Those are all questions for another day. The UK’s relative instability is not a boon for the Kremlin. Russia’s disruptive media often relishes the difficulties of the British elite but that doesn’t mean that diplomats share that agenda. So long as the UK’s relationship with Brussels remains uncertain, it’s difficult to plan ahead. Not to mention that a Scottish breakaway may not actually suit Russia’s long-term geopolitical interests.
The shock election result that gave the Conservative Party victory on 37 percent of the poll when most observers expected another hung parliament surprised many. The question for Russia now is what that victory means in foreign policy terms.
The key element is that Downing Street's foreign policy will not change. Britain remains the most loyal ally of the United States in Western Europe, and will continue to closely coordinate its policy in the Middle East and North Africa with that of the U.S., when it comes to terrorist threats.
However, the results of the general election in the United Kingdom are unlikely to please the Brussels elite. Mr. Cameron is committed to holding a referendum on continued EU membership within two years. “I will not lead any government that does not honour this obligation,” he said during the campaign. “This is a red line. The British people deserve a referendum.”
Surveys suggest that as many as 46 percent of British people would vote to leave the EU, conjuring up the threat of a 'Brexit' from the European club.
The Tory victory means that London's relations with Moscow are likely to remain chilly, even though a Labour victory would have changed little. Shortly before the elections, Mr. Miliband called for tougher anti-Russian sanctions if there were no positive changes in the Kremlin's policy on eastern Ukraine.
Trade is another sore spot. Last year Russian-British trade turnover decreased by 21 percent, compared with 2013. London suspended cooperation on a raft of joint institutions such as the Intergovernmental Steering Committee on Trade and Investment, as well as the High-Level Energy Dialogue.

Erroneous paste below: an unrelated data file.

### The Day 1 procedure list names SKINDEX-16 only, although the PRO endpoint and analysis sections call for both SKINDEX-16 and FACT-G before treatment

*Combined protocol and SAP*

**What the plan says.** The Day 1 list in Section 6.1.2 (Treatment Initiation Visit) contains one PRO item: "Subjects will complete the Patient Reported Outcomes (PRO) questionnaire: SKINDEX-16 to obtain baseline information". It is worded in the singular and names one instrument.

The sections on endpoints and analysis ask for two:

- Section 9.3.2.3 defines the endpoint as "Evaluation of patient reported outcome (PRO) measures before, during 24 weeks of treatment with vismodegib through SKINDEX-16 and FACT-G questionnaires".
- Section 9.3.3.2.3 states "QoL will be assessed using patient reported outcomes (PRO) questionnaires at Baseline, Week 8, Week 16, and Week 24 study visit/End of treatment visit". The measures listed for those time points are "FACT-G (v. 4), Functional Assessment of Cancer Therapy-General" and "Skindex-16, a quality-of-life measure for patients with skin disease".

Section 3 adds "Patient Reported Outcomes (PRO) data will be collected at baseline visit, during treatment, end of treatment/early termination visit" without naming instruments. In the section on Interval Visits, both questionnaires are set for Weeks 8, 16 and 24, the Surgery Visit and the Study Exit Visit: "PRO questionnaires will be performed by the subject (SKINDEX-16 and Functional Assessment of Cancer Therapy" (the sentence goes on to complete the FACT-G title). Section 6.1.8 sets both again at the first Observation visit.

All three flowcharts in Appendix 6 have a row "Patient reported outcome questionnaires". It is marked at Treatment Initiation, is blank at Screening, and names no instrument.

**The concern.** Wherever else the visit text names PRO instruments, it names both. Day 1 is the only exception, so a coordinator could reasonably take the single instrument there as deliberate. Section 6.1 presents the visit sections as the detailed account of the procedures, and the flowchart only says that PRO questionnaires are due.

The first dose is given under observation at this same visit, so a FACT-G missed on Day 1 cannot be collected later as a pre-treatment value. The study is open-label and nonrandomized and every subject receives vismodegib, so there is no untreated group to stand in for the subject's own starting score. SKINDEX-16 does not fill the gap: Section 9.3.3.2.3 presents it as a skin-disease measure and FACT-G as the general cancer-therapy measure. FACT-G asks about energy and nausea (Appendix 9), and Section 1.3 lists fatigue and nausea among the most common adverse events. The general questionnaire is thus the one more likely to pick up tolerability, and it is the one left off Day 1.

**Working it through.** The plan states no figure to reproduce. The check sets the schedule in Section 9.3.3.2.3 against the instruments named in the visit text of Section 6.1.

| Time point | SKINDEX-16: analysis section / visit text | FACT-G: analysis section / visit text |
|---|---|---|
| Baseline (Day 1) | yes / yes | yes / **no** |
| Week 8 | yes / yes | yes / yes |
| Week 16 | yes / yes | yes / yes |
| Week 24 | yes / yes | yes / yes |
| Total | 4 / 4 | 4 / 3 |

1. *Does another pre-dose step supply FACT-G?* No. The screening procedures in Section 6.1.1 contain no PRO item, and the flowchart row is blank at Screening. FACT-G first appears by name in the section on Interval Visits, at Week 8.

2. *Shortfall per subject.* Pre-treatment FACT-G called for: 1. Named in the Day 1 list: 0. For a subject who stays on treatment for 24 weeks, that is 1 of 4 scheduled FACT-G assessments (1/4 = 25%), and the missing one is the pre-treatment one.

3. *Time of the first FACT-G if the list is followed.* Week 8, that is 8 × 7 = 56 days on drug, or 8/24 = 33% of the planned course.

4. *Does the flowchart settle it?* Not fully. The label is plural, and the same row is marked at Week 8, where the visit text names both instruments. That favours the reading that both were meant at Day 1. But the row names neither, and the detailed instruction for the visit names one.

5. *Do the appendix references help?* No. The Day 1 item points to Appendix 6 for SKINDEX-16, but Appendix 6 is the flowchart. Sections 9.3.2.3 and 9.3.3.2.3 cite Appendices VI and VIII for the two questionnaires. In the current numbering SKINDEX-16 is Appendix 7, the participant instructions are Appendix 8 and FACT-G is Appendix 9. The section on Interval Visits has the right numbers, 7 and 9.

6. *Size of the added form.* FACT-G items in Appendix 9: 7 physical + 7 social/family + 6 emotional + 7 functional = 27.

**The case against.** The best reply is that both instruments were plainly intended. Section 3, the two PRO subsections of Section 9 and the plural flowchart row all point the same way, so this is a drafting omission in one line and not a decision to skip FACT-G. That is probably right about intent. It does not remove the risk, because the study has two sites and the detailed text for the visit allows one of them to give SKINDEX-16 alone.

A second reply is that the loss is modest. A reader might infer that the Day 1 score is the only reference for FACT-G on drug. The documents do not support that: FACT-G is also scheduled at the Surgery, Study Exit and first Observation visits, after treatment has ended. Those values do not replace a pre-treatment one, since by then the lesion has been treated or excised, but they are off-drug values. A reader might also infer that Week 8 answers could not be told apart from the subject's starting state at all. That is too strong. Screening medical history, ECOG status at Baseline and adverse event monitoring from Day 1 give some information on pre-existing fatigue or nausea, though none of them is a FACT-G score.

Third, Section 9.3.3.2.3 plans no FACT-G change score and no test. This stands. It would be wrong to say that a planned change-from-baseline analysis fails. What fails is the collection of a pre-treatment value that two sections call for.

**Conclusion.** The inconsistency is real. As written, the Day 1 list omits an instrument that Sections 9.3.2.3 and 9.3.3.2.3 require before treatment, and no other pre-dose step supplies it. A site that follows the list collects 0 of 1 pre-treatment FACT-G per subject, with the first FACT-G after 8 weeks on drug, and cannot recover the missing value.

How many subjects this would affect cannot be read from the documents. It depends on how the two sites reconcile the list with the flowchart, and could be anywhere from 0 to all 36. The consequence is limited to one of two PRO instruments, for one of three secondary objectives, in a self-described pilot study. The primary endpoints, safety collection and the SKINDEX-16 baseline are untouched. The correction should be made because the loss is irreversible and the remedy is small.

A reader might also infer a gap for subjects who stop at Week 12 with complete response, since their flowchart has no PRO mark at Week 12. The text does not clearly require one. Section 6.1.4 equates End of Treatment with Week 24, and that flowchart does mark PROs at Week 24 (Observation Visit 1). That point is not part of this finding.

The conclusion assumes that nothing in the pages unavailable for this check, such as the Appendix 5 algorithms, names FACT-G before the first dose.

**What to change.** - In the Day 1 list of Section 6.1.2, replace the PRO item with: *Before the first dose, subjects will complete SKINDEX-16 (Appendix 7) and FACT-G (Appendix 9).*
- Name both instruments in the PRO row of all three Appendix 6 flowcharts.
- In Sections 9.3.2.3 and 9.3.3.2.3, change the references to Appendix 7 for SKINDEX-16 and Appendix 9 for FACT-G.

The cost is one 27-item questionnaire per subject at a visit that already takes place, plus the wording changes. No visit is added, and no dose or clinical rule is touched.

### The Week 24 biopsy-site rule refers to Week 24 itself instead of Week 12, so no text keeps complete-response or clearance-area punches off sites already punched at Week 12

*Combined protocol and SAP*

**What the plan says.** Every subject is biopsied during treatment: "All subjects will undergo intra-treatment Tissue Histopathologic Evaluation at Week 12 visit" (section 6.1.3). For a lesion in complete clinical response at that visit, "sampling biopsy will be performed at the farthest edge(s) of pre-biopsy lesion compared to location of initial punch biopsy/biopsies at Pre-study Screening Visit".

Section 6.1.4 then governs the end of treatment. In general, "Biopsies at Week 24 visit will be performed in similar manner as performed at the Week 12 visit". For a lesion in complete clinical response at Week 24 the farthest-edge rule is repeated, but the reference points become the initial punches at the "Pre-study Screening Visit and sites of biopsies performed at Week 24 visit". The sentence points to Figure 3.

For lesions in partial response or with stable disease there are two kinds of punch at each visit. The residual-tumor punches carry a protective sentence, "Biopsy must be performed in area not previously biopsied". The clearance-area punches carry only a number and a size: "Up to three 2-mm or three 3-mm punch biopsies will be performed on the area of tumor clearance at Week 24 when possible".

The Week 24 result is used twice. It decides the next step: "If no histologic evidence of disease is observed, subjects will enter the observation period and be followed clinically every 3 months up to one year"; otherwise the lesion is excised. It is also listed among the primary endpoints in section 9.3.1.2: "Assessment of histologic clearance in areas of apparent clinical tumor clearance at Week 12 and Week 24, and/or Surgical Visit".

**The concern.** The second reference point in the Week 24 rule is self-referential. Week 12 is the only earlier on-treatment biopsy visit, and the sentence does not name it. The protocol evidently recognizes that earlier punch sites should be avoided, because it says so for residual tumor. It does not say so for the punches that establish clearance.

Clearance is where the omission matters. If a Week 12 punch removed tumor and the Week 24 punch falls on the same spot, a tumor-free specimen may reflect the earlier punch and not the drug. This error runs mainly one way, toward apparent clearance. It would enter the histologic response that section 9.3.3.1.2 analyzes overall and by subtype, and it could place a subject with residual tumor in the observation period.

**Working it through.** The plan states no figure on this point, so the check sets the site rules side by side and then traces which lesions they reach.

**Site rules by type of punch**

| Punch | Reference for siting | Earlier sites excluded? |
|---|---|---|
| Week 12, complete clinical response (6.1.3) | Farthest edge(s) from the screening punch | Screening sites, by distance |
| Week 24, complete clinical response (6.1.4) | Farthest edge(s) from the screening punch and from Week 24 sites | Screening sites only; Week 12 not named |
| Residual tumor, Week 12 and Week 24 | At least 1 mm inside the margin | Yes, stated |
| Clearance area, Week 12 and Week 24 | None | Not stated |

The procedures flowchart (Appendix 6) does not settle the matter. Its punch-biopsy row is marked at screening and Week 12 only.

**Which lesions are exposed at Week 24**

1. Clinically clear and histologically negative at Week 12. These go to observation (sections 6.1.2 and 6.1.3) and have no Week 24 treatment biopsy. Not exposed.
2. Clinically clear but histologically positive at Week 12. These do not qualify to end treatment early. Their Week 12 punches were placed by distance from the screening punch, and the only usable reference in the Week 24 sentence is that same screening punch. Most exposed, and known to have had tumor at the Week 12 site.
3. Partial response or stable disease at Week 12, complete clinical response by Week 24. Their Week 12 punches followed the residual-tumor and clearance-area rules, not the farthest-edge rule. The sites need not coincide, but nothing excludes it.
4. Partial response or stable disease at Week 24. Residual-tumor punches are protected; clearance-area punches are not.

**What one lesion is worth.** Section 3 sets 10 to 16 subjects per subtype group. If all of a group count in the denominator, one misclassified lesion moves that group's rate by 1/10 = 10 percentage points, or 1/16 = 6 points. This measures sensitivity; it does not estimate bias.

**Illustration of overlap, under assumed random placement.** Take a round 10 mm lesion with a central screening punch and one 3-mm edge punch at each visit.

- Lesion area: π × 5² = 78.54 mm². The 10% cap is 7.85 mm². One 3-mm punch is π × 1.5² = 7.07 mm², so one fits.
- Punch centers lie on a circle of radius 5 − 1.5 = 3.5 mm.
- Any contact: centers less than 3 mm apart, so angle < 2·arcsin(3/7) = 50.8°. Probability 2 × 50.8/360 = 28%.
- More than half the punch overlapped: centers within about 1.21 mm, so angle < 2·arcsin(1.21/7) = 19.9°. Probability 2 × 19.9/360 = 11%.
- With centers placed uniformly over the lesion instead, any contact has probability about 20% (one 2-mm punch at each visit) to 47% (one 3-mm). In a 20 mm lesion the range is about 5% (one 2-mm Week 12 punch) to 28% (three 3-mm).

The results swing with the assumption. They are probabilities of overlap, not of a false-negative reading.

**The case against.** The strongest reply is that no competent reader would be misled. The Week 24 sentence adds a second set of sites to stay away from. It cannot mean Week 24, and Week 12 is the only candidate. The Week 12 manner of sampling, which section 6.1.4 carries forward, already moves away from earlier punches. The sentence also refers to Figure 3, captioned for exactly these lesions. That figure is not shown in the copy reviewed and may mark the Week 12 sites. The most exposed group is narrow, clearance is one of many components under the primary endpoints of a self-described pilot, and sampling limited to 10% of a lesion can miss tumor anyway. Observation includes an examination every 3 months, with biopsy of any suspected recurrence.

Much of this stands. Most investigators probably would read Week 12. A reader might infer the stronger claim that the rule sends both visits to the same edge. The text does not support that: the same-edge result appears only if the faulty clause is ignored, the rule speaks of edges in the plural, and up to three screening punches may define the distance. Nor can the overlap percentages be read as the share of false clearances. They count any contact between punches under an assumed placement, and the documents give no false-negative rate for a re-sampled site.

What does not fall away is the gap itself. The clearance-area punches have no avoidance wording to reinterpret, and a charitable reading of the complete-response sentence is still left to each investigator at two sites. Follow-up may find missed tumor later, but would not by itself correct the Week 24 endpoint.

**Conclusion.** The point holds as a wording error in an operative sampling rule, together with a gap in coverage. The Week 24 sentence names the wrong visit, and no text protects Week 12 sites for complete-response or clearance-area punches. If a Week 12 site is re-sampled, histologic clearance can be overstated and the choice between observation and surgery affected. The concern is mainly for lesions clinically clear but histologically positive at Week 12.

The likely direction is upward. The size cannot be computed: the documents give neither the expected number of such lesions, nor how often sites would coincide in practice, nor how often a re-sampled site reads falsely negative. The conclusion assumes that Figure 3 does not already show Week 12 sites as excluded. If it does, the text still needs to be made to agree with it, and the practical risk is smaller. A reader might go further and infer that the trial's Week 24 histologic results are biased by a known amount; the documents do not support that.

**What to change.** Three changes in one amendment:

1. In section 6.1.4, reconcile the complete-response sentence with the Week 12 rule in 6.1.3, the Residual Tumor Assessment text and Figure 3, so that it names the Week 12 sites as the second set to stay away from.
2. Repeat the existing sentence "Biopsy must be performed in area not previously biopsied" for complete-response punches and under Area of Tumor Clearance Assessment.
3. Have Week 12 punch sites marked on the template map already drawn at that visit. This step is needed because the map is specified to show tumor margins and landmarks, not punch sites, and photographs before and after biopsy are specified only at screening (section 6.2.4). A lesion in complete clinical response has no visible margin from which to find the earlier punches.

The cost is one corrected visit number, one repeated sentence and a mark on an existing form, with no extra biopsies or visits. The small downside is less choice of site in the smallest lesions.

Meanwhile, some 600 British companies continue to operate in Russia, with the United Kingdom ranked fifth in capital investment in Russia. There are also significant Russian investments in the UK, even if they have declined in recent years for both political and economic reasons.
Russian investment can be summed up in a word: Chelsea. Roman Abramovich's soccer club epitomizes Russian money in London. In truth, there are plenty of prospects for further development of financial and economic relations between Russia and Britain. And economic growth is the mantra that won the Tories the election.
Ruslan Kostyuk is a professor at St. Petersburg State University, Doctor of Historical Sciences. His research interests include European foreign policy.
What does Cameron's victory in UK elections mean for the Kremlin? Read the full opinion by Ruslan Kostyuk at Russia Direct.
Russia Direct is an international analytical media outlet with the focus on foreign policy. Its premium services, such as monthly analytical memos and quarterly white papers, are free but available for subscribers only. For more information about the subscription, please visit russia-direct.org/subscribe.